National Airlines inaugurated wide-body service on December 15, 1971 when the carrier introduced the McDonnell Douglas DC-10 on the New York-Palm Beach route. Eastern Airlines followed National's lead in 1972 with the Lockheed L-1011 TriStar.
Delta Airlines opened its own $2-million Unit Terminal on June 5, 1975. The Delta Terminal was equipped with six gates and boasted Palm Beach International Airport's first jetways. Baggage Claim and ticketing areas were found on the first floor and the departure lounges were situated within the level above. A gift shop/newsstand and a restaurant were also featured at the terminal. A total of 173 parking spaces were available for patrons adjacent to the facility. By this time Delta Airlines was operating non-stop flights to Atlanta, Chicago, Miami and Tampa.
Jetways were installed at the Main Terminal during the mid 1970s when the Mezzanine-Level offices were removed and the space was converted into departure lounges. Gates 2 thru 7 (used by Eastern and National Airlines) were equipped with telescoping-type loaders. Gate 1 (occupied by United) and Gate 8 (used by Mackey International and Shawnee Airlines) remained ramp-level facilities.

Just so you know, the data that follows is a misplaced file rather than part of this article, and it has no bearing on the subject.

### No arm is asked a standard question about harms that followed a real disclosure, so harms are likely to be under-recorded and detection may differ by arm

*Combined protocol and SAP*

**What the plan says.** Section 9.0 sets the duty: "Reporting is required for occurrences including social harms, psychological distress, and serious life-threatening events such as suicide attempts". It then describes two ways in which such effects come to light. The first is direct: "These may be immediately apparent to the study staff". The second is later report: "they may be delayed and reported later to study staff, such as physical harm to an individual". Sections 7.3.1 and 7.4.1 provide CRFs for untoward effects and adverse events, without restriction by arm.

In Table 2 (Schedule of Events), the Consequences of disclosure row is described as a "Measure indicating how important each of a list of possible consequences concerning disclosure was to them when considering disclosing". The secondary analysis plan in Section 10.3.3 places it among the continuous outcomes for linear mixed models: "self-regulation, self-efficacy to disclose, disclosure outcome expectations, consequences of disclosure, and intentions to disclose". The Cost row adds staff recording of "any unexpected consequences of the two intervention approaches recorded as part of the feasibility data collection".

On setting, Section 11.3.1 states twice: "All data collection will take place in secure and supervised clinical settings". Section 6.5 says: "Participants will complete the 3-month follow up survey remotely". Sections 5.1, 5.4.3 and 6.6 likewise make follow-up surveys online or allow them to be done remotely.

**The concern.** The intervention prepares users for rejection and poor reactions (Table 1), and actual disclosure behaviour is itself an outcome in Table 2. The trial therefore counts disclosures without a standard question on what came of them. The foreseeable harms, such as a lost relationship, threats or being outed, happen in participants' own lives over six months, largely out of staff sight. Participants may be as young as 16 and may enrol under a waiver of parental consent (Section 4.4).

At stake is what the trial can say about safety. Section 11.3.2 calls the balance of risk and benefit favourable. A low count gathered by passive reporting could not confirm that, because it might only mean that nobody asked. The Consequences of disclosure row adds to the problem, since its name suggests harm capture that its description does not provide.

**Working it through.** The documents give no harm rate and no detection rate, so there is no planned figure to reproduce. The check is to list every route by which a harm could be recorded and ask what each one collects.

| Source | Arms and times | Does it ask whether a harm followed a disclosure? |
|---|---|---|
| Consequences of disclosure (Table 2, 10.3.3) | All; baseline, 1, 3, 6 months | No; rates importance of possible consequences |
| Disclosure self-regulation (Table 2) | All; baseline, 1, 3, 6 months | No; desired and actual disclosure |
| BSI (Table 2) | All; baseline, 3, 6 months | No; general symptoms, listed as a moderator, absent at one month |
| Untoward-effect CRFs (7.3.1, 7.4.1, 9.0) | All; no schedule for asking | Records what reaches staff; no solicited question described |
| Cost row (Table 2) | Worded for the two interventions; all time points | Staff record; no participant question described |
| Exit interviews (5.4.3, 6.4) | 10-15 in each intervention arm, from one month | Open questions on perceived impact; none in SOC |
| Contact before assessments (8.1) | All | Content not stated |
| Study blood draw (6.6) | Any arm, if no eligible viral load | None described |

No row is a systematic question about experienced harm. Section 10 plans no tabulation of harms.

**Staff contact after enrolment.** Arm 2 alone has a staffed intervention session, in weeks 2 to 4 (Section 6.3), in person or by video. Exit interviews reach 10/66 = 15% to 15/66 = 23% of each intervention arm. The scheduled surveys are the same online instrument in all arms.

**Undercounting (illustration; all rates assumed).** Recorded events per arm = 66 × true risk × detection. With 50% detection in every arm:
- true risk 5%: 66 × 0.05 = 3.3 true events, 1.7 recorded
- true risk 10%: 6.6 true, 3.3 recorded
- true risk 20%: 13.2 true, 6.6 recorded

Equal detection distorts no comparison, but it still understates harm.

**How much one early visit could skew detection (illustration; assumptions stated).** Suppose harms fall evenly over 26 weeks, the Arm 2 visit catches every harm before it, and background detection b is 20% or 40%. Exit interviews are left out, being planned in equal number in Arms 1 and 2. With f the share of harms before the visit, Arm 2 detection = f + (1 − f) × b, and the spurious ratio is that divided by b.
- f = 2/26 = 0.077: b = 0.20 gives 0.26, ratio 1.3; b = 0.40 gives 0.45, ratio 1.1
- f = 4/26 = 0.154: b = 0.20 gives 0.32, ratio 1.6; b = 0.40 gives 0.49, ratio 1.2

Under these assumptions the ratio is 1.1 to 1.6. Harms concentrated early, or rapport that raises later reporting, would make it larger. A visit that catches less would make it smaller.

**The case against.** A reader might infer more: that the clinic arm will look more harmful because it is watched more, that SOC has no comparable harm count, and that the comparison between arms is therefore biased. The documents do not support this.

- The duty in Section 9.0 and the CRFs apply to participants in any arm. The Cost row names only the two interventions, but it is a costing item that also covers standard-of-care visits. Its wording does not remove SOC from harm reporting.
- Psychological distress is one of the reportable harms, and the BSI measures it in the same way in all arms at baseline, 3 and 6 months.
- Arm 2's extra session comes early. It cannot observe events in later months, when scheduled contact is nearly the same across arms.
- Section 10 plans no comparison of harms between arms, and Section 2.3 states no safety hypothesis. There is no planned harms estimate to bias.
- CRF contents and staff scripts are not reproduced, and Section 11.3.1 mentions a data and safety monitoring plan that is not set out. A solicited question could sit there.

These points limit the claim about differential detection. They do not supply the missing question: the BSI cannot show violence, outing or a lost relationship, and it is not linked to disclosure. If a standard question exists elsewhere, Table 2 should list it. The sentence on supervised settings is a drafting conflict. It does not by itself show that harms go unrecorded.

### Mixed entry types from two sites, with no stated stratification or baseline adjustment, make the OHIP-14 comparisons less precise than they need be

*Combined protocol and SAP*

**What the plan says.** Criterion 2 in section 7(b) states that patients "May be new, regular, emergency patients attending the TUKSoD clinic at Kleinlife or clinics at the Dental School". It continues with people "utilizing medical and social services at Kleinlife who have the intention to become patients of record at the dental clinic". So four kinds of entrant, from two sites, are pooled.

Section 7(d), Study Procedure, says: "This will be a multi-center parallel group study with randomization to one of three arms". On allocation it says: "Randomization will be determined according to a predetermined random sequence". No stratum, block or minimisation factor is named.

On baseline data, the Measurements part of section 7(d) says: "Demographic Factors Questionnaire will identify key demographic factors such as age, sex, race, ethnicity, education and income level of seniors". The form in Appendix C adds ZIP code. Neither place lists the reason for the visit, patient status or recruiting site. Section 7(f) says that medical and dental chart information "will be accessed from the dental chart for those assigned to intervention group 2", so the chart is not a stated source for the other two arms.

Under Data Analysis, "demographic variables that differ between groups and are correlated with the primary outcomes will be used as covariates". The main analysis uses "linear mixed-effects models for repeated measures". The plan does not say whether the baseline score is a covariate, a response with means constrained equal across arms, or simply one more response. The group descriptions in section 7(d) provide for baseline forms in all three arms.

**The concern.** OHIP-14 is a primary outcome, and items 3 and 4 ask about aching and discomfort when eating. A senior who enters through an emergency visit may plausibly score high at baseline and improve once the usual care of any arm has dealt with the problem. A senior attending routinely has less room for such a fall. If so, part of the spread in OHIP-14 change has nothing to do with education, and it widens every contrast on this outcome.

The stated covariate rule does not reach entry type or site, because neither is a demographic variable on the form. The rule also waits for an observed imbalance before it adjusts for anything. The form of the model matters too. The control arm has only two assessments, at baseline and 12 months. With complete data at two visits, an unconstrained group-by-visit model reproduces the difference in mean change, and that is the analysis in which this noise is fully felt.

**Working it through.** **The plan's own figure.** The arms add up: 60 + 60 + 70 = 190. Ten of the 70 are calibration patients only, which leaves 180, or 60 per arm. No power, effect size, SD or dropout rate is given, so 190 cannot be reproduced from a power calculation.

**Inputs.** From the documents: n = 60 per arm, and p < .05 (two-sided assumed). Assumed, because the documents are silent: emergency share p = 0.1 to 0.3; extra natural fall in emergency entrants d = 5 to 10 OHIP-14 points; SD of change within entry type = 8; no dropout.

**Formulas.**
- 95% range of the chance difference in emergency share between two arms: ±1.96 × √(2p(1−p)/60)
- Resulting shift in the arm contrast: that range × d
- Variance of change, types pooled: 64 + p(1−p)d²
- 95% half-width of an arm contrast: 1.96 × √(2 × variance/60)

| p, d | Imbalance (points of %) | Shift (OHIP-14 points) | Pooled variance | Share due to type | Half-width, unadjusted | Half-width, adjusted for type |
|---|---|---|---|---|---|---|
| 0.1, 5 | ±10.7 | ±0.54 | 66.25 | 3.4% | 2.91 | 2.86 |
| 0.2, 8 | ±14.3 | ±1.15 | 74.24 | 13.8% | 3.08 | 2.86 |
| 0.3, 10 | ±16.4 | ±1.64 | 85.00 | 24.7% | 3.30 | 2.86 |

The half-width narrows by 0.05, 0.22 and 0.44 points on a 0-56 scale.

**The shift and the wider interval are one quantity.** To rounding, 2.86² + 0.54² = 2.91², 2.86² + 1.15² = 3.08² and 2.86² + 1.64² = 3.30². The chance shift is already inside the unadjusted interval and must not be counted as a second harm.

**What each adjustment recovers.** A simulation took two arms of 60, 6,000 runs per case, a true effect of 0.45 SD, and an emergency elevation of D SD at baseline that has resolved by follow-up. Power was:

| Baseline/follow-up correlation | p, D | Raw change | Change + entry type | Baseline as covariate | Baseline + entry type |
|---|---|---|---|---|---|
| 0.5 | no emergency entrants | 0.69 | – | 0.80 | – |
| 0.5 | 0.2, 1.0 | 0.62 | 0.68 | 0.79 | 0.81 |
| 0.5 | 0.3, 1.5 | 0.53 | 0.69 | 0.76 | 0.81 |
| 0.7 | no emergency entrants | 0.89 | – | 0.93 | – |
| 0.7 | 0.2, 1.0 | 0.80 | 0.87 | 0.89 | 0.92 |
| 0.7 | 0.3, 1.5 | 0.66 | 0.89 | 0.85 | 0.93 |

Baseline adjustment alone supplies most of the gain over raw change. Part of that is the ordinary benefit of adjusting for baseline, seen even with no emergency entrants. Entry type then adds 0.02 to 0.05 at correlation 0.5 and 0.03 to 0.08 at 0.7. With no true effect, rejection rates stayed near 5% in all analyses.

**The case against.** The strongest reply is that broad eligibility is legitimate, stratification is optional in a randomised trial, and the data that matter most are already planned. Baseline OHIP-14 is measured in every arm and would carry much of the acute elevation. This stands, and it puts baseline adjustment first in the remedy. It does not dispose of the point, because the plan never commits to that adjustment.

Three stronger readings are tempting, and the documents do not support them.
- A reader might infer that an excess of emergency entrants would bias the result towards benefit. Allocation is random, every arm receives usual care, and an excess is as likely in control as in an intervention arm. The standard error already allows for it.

The Main Terminal viewed from the curbside area of the Delta Terminal.
Both terminals handled 785,000 passengers in 1977. The following year Palm Beach turned into a very sought after destination after Airline Deregulation went into effect. The Main Terminal became a very busy place when Air Florida, Braniff International, North Central, Ozark, Trans World Airlines and USAir began scheduled service. Eastern, National and United Airlines accommodated the new carriers by sharing their gates and ticket counters with them.